Category Archives: apple

An Ambition, Completed

I belong that that somewhat narrow cohort that straddles Generation X and the Millenials—we grew up with the microcomputer omnipresent but we remember a time before The Internet. The cohort has gotten various attempts at nicknames but I’ve always been fond of the name Oregon Trail generation, after the famous educational software.

My parents were also somewhat technically inclined (or at least gadget-oriented), and as a result I had grown up alongside a number of game consoles and home computers. A lot of the work I did on those, both as a hobby and for schoolwork, shaped my talents in the years to come.

One of my goals here on Bumbershoot over the past few years has been to demystify the machines I grew up with. I’m now a genuine software professional, after all—surely I’ve learned enough to see how the tricks were done and to join in myself, if a bit late.

As such, once I realized that this was what I was doing, I formalized the nature of the task and started getting systematic about it. And now, with this latest release, I have finished it.

The Rules

Here are the rules I had set for this task.

  • Childhood ends in 1992. This is a somewhat arbitrary division point, but it turns out I can pick any year from there to my 20th birthday and not change the list of targeted systems, and 1992 means I don’t have to distinguish between when a platform was released in North America and when I got access to it.
  • Systems require a full year of exposure to count as “one I grew up with.” I had brief acquaintance with the Macintosh and the SNES, but both were systems I didn’t really have any experience with until adulthood. I first beat Super Metroid in 2010.
  • Programs must run on the metal. Interpreted languages are permitted only to the extent that they can then transfer control to machine code. This started out as “BASIC and LOGO don’t count” but eventually became a requirement that, for at least one project, I produce a binary where every single byte in the program exists because I put it there.
  • Programs must be for the platform. Writing a highly portable C program and jamming it through a compiler for each system doesn’t count. I should make use of a generous set of system-specific capabilities that let it show off what it’s good at. Any stunt that reaches demoeffect quality automatically achieves this goal.
  • The platform must have been intended to receive third-party programs. That means the graphing calculators we had in high school don’t count, even though they had Z80 chips in them and you could program them with special connectors and PC programs that no longer run on 64-bit operating systems.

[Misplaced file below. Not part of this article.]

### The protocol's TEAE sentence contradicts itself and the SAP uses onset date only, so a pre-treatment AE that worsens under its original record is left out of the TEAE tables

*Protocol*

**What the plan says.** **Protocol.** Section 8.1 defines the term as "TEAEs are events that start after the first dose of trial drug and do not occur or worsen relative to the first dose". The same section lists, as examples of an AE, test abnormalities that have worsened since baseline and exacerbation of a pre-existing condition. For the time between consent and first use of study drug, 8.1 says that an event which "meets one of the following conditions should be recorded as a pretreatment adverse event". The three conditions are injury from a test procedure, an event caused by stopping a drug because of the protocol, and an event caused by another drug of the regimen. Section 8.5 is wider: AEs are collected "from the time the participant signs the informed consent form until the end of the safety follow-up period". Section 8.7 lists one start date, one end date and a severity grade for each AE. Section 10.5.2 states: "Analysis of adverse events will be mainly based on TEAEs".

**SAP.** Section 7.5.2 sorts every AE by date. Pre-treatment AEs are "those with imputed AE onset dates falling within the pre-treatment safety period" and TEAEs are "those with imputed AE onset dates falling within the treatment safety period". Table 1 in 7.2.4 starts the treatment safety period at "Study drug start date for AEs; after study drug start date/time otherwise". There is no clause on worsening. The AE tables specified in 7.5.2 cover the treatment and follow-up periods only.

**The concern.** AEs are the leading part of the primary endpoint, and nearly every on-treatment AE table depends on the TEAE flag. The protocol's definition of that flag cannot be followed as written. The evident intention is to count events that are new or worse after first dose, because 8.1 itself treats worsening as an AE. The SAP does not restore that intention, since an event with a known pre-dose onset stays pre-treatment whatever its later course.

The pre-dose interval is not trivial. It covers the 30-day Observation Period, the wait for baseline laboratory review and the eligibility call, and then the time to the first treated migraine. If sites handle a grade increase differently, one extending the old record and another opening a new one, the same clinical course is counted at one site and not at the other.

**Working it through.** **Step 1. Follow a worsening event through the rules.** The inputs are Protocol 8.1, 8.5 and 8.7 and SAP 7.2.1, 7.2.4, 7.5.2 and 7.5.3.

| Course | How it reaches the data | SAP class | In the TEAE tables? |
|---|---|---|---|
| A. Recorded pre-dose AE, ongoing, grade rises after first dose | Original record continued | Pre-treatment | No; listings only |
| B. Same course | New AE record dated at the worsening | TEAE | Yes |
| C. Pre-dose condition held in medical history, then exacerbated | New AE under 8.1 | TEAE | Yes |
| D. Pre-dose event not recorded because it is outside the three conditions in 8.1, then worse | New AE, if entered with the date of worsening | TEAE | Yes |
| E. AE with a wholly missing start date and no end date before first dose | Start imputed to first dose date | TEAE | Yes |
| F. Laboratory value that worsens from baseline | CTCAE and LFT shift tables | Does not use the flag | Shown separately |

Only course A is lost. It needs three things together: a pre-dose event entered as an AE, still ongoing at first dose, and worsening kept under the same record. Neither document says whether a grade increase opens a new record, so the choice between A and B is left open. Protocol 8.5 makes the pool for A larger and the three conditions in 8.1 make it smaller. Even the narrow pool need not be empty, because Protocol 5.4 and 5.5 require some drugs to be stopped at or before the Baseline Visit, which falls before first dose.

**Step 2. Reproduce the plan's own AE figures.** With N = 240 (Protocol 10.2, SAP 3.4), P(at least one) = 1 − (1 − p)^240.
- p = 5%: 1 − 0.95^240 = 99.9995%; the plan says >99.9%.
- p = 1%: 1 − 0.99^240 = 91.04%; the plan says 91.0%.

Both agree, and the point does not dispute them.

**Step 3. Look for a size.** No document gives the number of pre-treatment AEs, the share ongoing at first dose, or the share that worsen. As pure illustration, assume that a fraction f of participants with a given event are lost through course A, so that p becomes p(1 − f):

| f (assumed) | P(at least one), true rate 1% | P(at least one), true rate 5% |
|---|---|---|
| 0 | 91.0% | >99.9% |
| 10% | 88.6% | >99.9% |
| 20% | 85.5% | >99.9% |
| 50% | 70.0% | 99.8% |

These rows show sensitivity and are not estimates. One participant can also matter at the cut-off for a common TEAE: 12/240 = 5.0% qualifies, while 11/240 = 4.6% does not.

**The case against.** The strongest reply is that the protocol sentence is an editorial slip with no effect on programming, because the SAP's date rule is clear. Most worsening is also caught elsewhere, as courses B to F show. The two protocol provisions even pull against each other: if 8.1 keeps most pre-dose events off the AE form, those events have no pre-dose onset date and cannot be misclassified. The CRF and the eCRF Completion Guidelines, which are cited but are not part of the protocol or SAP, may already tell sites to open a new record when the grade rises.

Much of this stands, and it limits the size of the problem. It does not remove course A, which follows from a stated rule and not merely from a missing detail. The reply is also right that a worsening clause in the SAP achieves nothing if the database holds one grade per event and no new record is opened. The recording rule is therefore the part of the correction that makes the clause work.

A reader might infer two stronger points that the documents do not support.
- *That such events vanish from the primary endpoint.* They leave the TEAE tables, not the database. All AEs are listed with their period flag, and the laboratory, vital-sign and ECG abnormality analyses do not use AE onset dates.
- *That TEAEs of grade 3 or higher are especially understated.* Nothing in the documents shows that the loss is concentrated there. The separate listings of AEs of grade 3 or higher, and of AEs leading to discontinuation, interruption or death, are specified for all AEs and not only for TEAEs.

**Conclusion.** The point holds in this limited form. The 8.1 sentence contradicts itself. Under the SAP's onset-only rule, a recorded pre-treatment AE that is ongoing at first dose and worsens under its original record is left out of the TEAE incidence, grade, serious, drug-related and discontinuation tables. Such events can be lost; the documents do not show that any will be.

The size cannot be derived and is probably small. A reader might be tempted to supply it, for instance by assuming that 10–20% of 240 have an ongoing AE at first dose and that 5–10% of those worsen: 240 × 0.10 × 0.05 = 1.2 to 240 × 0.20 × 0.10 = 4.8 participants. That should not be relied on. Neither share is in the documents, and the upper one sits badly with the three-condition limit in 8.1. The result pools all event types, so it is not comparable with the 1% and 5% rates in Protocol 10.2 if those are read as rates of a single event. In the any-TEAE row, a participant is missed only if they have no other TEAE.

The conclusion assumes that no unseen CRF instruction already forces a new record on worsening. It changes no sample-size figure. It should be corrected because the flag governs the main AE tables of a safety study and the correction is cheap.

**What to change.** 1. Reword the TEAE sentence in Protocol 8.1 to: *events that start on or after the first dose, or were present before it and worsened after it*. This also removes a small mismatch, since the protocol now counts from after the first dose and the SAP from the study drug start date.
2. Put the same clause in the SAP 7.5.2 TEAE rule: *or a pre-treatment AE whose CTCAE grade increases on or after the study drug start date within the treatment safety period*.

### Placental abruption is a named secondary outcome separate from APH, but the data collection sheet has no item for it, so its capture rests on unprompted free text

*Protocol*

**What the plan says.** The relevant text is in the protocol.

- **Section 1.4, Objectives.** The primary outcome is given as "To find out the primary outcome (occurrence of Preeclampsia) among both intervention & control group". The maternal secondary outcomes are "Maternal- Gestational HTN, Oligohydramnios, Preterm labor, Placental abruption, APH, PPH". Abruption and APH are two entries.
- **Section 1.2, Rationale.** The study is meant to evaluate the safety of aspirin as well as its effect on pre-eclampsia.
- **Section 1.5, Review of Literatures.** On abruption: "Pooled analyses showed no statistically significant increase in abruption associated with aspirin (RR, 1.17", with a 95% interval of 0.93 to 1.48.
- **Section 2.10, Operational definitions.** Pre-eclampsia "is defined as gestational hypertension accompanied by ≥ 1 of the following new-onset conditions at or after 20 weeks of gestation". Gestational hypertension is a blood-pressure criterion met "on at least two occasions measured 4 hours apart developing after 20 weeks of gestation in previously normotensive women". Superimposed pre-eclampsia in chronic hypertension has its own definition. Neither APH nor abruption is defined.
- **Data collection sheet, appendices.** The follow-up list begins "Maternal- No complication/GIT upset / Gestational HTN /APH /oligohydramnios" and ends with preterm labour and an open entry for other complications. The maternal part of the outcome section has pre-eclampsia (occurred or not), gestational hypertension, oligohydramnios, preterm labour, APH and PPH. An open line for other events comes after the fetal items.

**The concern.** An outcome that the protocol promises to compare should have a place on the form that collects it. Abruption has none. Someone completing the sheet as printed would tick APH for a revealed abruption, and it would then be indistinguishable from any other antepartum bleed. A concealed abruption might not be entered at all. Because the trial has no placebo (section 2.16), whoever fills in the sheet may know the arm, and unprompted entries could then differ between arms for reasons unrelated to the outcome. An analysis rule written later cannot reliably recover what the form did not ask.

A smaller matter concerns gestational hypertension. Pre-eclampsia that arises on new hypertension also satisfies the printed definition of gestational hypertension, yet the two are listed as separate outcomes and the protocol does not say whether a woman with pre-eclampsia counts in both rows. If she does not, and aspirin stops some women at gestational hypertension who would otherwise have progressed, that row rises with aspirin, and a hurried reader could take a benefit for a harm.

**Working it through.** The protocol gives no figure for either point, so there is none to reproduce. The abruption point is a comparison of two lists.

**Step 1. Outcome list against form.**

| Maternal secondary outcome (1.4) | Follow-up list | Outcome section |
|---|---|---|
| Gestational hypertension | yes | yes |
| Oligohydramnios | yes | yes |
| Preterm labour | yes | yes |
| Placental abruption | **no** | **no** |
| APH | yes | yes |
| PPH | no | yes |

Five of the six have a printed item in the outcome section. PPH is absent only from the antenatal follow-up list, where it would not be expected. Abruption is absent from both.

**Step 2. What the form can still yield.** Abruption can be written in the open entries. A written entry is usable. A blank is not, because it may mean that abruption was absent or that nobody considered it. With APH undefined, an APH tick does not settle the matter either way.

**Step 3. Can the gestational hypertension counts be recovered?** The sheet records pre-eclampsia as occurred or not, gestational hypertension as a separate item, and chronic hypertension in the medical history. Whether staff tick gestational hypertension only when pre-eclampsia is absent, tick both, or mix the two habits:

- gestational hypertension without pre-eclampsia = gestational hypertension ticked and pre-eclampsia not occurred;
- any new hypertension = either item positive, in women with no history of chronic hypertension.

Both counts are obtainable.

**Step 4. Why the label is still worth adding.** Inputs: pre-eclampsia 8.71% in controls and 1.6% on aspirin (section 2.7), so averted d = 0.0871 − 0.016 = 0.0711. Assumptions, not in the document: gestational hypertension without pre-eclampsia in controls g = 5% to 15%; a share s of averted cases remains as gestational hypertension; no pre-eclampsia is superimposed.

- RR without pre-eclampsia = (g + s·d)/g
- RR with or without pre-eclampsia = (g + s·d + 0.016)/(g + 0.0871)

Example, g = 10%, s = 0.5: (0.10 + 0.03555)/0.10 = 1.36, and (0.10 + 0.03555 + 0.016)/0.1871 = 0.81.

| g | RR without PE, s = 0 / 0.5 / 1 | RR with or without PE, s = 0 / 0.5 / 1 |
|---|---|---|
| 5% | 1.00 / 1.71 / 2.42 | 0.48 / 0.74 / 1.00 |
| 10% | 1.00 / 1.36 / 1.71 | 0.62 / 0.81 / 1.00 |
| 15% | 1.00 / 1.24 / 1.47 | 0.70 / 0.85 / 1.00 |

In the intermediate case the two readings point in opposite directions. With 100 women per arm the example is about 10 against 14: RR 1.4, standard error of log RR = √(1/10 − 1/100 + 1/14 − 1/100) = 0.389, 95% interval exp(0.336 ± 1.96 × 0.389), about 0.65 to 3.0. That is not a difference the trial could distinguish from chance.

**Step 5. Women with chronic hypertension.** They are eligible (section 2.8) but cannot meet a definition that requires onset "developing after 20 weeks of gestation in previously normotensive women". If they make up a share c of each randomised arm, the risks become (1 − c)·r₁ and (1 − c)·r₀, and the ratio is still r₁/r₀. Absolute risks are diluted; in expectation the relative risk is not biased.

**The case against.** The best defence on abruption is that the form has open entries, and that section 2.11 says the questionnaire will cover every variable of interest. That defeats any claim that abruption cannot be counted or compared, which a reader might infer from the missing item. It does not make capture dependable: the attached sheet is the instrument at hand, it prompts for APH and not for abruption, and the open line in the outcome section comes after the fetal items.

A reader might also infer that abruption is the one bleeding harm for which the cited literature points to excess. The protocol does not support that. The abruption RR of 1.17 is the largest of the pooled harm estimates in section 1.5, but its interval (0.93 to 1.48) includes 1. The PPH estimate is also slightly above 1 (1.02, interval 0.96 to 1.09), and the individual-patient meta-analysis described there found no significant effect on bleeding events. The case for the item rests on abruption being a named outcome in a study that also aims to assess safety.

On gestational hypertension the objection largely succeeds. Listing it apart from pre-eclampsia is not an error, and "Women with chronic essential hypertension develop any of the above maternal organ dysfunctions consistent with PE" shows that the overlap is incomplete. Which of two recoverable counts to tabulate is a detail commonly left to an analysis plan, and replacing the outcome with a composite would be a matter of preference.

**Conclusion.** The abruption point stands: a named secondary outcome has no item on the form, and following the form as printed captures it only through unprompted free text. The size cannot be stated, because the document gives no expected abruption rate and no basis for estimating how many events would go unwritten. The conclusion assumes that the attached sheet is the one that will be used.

• Period tools are not required. Since half the targets are game consoles, cross-development tools were the norm even at the time.

So, without further ado, the systems I grew up with.

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Wrapping Up Our Apple II Adventure

Having covered sound in the previous post, let’s talk about graphics now.

bumber_ii

This is using the Apple II’s low-resolution graphics mode, both because I’m not much of an artist, and this means I can hide that a little better, and because the low-res mode has a number of wonderful callbacks to our earlier explorations of CGA graphics on the IBM PC.

The first is hardware. Look at the colors in use in the screenshot above, and then compare them to the ones we created with chrominance artifacts on the CGA high resolution display:

cga_artifacts

The colors are very similar. Identical, in fact, though not quite in exactly the same order—the Apple II’s color palette is being generated, at the hardware level, by exactly the technique we deployed in software on the PC.

Meanwhile, on the software side, the technique used for programming is almost exactly the technique we used for the 160x100x16 mode on the PC. Here, however, instead of an 80×100 text display being split into left and right halves, here it is 20 lines of the 40×24 display being split into top and bottom halves. Producing a display is simply a matter of copying a big chunk of data to screen memory. That lets us put the text at the bottom in with the same mechanism, so that’s nice too.

But, sadly, it’s not quite as simple as all that. The Apple II’s screen memory is kind of bonkers.

It starts out much like the Commodore 64’s—memory location 1024 ($0400) is the top left character, and as we advance to the right we find our self at location 1063, 39 spaces over and in the upper right.

The surprise hits at 1064. Instead of being the first character of the second line, it is the first character of the ninth line. Forty more characters down, at 1104, we find ourself at line seventeen. But what of 1144? There are only 24 lines, so one might think that this takes us back to the top for line 2.